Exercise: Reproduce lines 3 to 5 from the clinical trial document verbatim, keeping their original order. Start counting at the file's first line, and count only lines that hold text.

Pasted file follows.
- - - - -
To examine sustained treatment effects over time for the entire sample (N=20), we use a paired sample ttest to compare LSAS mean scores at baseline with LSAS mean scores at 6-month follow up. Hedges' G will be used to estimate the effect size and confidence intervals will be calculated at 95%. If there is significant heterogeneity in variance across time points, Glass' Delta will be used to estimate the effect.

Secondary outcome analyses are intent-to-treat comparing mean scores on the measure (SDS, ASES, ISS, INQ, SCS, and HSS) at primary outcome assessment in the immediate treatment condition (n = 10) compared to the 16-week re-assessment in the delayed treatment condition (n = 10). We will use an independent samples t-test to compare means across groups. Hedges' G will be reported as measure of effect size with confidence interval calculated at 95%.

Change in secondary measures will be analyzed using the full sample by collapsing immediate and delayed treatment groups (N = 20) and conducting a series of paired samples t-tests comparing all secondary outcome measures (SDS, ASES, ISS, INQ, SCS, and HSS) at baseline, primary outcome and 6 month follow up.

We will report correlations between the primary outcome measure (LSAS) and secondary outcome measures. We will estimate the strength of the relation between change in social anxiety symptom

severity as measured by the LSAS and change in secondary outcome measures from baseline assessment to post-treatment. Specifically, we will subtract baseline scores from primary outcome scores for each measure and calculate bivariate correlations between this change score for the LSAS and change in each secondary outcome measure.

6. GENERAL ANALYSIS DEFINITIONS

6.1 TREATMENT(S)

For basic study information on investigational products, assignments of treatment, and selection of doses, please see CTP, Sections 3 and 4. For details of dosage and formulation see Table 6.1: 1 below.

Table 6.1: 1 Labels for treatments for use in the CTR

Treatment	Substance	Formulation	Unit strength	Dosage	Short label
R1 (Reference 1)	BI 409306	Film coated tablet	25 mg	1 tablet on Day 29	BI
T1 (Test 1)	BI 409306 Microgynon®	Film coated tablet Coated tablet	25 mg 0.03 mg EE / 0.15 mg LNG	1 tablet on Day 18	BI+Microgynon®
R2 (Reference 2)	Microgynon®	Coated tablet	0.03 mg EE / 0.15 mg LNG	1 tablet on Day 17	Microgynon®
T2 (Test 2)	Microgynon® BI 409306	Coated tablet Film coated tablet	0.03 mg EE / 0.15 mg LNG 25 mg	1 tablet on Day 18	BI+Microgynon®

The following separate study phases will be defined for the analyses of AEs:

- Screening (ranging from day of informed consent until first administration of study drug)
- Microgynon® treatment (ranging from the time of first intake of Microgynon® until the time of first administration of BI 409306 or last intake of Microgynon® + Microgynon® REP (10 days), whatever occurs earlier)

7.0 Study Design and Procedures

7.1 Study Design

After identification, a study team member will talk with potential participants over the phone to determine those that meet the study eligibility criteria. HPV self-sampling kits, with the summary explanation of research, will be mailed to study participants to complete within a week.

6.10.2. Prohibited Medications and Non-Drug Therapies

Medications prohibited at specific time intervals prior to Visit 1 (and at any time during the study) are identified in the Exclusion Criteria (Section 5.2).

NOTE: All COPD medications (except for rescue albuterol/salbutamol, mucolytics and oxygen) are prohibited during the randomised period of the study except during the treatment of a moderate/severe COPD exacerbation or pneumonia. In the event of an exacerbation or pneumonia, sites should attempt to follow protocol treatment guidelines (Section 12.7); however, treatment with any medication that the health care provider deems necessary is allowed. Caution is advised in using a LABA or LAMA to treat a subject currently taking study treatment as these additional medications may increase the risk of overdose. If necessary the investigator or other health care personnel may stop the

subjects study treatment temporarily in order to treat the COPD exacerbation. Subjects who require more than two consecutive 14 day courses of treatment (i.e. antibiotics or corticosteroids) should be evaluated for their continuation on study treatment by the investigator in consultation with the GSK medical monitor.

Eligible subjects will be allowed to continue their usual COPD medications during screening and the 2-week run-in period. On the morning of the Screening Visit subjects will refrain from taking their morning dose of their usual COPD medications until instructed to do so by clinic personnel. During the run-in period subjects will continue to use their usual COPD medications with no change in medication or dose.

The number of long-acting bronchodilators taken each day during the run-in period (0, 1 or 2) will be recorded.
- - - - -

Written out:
Change in secondary measures will be analyzed using the full sample by collapsing immediate and delayed treatment groups (N = 20) and conducting a series of paired samples t-tests comparing all secondary outcome measures (SDS, ASES, ISS, INQ, SCS, and HSS) at baseline, primary outcome and 6 month follow up.

We will report correlations between the primary outcome measure (LSAS) and secondary outcome measures. We will estimate the strength of the relation between change in social anxiety symptom

severity as measured by the LSAS and change in secondary outcome measures from baseline assessment to post-treatment. Specifically, we will subtract baseline scores from primary outcome scores for each measure and calculate bivariate correlations between this change score for the LSAS and change in each secondary outcome measure.